Most of the entrepreneurs that I work with are looking for investor-ready documents, usually in the form of a pitch deck. However, there are occasions when investors want to see a full-fledged business plan. In those instances, or when you need a business plan for applying for an SBA loan, you will want a business plan that is focused on imparting to the investor, or lender, what is different about your business and how you plan to succeed. That type of business plan is meant explicitly to attract funding.
There is another type of business plan that a lot of companies don’t focus on until they are more established. However, I believe this type adds a lot of value and can help you be more successful in scaling your business. That is an operational business plan.
Whether for attracting funding or for running your business there are both similarities and differences in how those documents look and feel.
What are the similarities?
If you saw two business plans side by side, one for funding and one for operations, they would look really similar. Both styles of plan have similar structures to them. They usually take the form of a Word document. Most of the time they are between 10-25 pages in length. A quick tip on that point - if you need your plan going longer than 25 pages it's time to move the less important pieces to an Appendix.
Each has many of the same sections as the other. For example, they each need to have a section for the Company, the Team, Marketing, Competitors, and Projections. As well as a few other common sections.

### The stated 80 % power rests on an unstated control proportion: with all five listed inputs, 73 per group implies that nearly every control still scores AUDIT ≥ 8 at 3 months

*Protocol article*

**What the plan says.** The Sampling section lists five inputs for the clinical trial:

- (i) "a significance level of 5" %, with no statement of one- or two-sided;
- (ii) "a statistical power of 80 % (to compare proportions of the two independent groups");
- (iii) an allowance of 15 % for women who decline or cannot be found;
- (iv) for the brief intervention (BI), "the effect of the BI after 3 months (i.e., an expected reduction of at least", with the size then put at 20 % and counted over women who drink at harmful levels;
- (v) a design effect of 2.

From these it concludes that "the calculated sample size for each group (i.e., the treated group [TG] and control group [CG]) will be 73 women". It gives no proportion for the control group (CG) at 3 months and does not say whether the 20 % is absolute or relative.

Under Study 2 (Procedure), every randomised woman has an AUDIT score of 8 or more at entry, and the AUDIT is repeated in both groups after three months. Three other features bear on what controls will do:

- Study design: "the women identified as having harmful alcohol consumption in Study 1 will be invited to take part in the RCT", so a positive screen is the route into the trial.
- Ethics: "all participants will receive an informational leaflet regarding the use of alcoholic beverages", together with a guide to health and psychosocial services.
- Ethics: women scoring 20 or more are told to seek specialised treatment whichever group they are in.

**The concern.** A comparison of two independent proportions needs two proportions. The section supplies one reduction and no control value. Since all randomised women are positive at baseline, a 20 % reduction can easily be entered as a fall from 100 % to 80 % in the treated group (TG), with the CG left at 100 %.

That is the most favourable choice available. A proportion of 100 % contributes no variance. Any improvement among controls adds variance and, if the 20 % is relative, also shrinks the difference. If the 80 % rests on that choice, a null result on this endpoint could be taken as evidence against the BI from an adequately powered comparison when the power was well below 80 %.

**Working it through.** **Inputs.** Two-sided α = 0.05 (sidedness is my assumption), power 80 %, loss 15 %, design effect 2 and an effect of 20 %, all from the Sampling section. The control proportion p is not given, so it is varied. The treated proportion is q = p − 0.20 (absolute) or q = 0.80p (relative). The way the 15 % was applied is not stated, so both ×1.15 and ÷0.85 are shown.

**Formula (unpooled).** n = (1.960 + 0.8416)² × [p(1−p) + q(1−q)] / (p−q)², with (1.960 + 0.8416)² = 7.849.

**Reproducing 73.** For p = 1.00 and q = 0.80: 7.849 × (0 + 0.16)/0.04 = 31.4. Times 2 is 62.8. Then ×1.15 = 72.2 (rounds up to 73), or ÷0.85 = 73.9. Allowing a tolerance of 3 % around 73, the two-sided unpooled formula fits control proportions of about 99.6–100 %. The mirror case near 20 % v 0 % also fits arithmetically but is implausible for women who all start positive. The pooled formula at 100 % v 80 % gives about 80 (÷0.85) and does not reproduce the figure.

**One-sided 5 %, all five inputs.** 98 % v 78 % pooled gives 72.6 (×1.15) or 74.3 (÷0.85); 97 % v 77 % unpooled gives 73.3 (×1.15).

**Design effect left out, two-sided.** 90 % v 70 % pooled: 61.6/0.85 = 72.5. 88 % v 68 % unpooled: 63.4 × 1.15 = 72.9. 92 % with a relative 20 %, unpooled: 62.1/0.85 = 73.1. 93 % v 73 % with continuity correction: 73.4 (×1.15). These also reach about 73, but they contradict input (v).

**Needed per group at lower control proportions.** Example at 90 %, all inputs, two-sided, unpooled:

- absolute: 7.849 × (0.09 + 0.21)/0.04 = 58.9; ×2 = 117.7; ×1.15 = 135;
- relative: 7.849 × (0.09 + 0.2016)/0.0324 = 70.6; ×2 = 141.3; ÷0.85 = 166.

What are the differences?
The first place you’d notice a difference is in the audience the plan is talking towards. For a funding business plan, the audience is, of course, investors. Or lenders if you are applying for an SBA loan, where one is required. An operational plan is meant to speak to the founder(s) and management. The goal is to explain how the business will be run. So, an operational business plan is also important for employees to read.
There are also a few sections that appear in a funding plan that doesn’t appear in an operational plan. For example, funding plans often have a Use of Proceeds section that explains where the money is going to be used. While an operational plan may address financing it doesn’t typically go into great detail on where new capital will be deployed. How a business plans to market itself is important but only an operational plan requires real in-depth coverage of how the business plans to reach its customers.
Can one plan accomplish both purposes?
In some instances, it is possible to write a plan that serves both funding and operational purposes. But, it is hard to address both aspects well. For starters, by trying to cover both use cases you are going to have a much larger document than I recommend having or one that is so long that an investor won’t want to read the whole thing.
One way you can accomplish this, if you are set on it, is to write an operational plan and then splash additional details of the capital you are looking to raise, what you are willing to give up in exchange, and the use of proceeds.
Or, you can write an operational plan, create a duplicate, and tweak it for investors.